Bullies and their victims are at a higher risk of young adult psychiatric disorders, a new US study has found, with the worst effects seen in those who are both victims and perpetrators.
In a study published today in the journal JAMA Psychiatry, researchers at Duke University Medical Centre assessed bullying behaviour in a sample of 1420 children.
The children were assessed four to six times between the ages of 9 and 16 years and put into four categories: bullies only, victims only, bullies and victims (referred to in the study as bullies/victims) or neither.
After adjusting for family hardship and childhood psychiatric problems, the study found victims had a higher prevalence of agoraphobia and panic disorder.
Bullies/victims were at higher risk of young adult depression, panic disorder, agoraphobia (females only) and suicidal thoughts (males only).
Bullies were more likely to have antisocial personality disorder.
“Bullying is not just a harmless rite of passage or an inevitable part of growing up. Victims of bullying are at increased risk for emotional disorders in adulthood,” the researchers said in the study.
“Bullies/victims are at highest risk and are most likely to think about or plan suicide. These problems are associated with great emotional and financial costs to society.”
Lead author of the study, associate professor William Copeland from the Department of Psychiatry and Behavioural Sciences at the Duke University School of Medicine said the findings had practical applications.
“Based on this work, I believe clinicians, parents and school personnel need to start looking at bullying much more similar to the way that we view maltreatment and victimisation within the family,” he said.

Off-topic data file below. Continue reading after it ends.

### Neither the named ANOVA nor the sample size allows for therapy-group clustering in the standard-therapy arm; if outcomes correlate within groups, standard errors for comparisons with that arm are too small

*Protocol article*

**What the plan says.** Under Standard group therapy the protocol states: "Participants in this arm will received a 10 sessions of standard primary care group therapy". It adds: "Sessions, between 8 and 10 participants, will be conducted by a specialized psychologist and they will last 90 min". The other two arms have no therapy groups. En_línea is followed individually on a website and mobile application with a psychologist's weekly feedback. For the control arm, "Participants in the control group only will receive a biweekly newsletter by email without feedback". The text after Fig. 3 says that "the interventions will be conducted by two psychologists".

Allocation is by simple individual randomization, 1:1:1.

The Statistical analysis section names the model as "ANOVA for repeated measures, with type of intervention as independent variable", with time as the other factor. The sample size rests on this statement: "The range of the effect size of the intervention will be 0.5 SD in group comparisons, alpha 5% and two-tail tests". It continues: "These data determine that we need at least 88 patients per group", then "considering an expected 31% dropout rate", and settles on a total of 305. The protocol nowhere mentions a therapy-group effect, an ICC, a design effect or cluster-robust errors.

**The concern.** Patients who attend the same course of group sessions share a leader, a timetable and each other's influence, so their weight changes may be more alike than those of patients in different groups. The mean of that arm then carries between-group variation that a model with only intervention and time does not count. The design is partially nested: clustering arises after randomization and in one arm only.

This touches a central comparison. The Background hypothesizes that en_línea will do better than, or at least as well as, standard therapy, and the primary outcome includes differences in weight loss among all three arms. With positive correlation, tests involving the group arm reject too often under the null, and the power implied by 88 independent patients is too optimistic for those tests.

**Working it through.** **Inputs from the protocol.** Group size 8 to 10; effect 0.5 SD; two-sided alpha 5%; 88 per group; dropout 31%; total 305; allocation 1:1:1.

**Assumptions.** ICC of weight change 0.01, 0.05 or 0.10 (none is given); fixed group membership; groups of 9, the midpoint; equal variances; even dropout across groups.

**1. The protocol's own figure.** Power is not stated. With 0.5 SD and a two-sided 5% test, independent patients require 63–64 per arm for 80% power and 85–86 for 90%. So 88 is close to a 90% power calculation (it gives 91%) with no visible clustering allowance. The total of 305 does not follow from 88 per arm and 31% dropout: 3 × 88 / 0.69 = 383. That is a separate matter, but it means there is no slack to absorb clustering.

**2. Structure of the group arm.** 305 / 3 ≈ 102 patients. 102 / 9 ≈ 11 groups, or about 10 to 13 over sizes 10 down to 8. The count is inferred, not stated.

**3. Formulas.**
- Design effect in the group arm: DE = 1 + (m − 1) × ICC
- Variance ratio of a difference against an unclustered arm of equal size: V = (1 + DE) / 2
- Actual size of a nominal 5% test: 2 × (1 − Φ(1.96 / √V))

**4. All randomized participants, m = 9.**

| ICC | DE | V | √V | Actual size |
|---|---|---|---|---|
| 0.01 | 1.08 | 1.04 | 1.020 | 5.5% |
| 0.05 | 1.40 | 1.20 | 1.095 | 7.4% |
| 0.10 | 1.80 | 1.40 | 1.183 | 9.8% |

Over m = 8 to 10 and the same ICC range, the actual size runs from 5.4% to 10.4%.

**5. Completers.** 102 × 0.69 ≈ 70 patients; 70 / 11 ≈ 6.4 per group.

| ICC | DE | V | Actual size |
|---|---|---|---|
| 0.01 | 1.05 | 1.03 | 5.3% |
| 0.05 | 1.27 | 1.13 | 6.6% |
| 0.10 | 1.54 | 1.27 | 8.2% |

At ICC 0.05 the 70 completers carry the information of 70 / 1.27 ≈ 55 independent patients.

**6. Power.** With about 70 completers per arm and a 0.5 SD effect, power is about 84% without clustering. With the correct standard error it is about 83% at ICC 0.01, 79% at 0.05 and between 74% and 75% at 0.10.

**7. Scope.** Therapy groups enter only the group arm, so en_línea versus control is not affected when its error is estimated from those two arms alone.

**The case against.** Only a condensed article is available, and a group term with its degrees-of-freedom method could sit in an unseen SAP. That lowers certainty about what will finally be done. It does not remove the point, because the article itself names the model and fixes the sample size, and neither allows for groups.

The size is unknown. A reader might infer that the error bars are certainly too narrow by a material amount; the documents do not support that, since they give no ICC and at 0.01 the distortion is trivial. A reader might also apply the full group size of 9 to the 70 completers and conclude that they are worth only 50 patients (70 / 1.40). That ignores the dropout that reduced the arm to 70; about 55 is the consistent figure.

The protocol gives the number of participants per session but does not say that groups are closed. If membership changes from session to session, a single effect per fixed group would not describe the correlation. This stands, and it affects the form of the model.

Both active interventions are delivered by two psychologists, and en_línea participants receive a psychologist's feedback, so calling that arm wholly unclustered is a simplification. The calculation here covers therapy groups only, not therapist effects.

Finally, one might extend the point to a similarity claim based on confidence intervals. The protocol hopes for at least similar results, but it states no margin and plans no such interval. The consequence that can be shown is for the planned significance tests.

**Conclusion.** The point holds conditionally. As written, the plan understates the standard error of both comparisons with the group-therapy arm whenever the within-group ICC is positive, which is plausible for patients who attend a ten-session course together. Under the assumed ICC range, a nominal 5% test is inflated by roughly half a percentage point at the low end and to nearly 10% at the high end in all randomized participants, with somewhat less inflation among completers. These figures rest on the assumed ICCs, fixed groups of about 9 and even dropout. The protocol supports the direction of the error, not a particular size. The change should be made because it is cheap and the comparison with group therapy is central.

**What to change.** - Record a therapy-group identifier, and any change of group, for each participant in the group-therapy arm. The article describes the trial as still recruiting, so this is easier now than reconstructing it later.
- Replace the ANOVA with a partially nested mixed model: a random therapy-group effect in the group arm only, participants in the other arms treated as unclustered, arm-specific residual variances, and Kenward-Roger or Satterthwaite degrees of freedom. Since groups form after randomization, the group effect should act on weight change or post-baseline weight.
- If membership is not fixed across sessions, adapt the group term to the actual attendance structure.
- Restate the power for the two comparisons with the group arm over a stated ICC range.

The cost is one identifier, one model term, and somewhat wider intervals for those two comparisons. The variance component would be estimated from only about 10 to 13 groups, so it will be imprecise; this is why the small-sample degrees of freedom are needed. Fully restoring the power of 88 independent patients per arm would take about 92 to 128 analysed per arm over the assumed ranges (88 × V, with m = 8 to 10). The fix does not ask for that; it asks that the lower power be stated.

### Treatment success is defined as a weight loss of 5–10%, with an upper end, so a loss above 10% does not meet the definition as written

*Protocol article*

“For clinicians working with children, this means that asking ‘How are you getting on with your peers?’ should be part of every assessment, just as it is to ask ‘How are you getting along with you parents?’ For those working with adults, this means asking about whether bullying was an issue growing up,” said Professor Copeland.
“If a clinician wants to understand why a client is struggling emotionally, then they need to taking bullying and assessment of bullying seriously.”
What parents can do
Dr. Helen McGrath, Adjunct Professor in the School of Education at RMIT University and one of the re-developers of the Federal Government’s National Safe Schools Framework, said the results were disturbing but not surprising.
“We know, for example, that a lot of kids who are often the ringleaders in bullying are kids who have a Machiavellian world view which is ‘Whatever I have to do to get what I want is fine’,” said Professor McGrath, who was not involved in the study.
“They are sometimes impulsive and they sometimes also exhibit anti-social behaviours.”
The Federal Government’s National Safe Schools Framework went a long way to combat the problem but parents also need to ensure they teach their children not to mistreat others and to stick up for peers who are being bullied, she said.
“Parents need to be on board and understand the importance of getting their kids to make a commitment not to harm others through bullying,” Professor McGrath said.
“We need to teach the link between what happens in schools and in the community. We need to teach people and kids that bullying is not a personal predicament, it’s a societal problem. It may not be you today but it may be you tomorrow.”
Framing bullying as a normal part of growing up was defeatist and wrong, she said.
“I don’t believe it’s ever been as serious as it is now. It’s much easier to be anonymous on the Internet and bully others by sending an offensive email or posting a humiliating picture,” said Professor McGrath.
“However, on the positive side, we now have some clearer directions from research as to how schools and the community can help young people to be safe and to treat others with respect.”
Dr Pamela Snow, Associate Professor at Monash University’s School of Psychology and Psychiatry, said the new study was significant.
“Bullying is a complex form of social behaviour, and as such, has complex inputs and outcomes,” said Professor Snow, who was also not involved in the study.
“However, this study is significant for a number of methodological reasons and highlights the seriousness with which parents and schools should view bullying as a form of dysfunctional interpersonal behaviour that casts a long shadow for all concerned.”